“Dad, does this mean that you have to go live in the dorms?”
This question came from your five year old daughter when her father explained that he was doing homework for the college class that he was taking. Although the class obviously did not mean that your husband had to move into a college dorm, it did mean that your husband found a way to make the best of a frustrating situation. Even though his performance reviews at the software development company where he worked had been excellent, his raises were not keeping up with the increased expenses of a new home and a new van for your family of four. When he realized, however, that his employer would pay for a master of business administration degree, he decided to get started at once.
Computer science engineers, accounting majors, and educators all see a master of business administration degree as a stepping stone to career advancement or a new career option. In a 2012 Pew Research report, employers with at least a bachelor?s degree had an an average annual earnings of $45,500. This amount is well over the averages for people with only some college ($30,000) or a only high-school diploma ($28,000). If your employer offers to pay for your master of business administration, it just makes good sense to take advantage of the offer.
For a computer science major who has never really taken any business classes, an MBA is an opportunity to study the best business and management practices. While the best computer programmers typically move into manager positions, not all of them have had training in business and administration classes. Pursuing an MBA degree can make a computer programmer turned manager more effective and successful in the new role. You likely can not imagine being a successful computer programmer without having taken computer science and programming classes, so doesn’t it make sense that business administration classes will help you be a better manager?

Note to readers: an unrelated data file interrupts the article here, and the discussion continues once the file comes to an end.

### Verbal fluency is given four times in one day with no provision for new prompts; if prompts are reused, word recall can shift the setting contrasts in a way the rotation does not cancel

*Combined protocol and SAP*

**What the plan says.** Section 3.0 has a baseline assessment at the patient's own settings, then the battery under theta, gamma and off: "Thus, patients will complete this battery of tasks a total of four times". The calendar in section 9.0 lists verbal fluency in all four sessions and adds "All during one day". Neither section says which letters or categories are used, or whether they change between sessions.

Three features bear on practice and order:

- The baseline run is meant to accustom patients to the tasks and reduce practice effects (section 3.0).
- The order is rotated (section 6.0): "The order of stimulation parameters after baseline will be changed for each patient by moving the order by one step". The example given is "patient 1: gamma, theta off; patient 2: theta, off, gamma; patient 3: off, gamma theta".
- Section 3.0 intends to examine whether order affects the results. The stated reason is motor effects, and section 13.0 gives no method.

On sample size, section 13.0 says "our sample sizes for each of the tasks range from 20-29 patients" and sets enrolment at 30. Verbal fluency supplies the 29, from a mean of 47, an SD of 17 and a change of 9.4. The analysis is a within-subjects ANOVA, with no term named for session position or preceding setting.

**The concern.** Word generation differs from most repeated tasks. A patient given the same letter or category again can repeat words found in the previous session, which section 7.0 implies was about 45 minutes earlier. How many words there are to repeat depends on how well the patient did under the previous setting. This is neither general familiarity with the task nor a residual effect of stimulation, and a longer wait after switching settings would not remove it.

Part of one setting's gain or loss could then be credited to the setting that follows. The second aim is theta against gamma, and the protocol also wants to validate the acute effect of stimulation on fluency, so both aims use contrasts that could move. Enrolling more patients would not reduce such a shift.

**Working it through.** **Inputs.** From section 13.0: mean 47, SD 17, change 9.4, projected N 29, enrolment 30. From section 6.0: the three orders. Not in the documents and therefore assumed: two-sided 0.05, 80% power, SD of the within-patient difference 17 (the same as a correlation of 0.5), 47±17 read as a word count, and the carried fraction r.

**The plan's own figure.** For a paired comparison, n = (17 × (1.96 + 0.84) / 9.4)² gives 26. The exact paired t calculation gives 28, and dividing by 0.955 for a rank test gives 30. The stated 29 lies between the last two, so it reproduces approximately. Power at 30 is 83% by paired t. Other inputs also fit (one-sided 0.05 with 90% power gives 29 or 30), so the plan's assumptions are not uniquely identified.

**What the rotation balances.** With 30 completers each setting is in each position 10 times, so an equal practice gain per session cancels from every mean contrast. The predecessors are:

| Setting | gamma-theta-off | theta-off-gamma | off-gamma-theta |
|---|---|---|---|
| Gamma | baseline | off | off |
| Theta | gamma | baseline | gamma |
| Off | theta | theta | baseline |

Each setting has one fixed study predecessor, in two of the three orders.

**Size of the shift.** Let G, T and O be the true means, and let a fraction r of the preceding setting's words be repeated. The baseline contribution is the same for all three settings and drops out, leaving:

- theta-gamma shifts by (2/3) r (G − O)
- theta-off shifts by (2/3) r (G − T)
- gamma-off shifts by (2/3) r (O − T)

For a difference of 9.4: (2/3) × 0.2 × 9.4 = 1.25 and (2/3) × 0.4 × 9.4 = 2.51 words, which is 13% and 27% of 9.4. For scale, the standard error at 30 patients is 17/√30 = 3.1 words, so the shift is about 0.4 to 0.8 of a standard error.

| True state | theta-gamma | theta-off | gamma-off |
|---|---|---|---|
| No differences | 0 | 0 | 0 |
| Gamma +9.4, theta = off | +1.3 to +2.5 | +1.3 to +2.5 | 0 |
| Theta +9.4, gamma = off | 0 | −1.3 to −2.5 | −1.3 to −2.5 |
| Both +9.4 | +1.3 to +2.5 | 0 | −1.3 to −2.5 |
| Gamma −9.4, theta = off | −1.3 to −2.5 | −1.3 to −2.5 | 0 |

An undergraduate degree likely helped you get your first job, and a master’s degree will keep you competitive in your field and give you the resources and skill set you need for a changing and evolving career. Nearly 85% of all college attendees say earning their degree “has paid off.” In fact, 89% of employed college-educated Millennials worked full time in 2013. And, Americans with four-year college degrees made 98% more an hour on average in 2013 than people without a degree. Don’t let yourself be left out of these statistics. If you already have a bachelor’s degree, isn’t it time you starting looking at the options for furthering that education?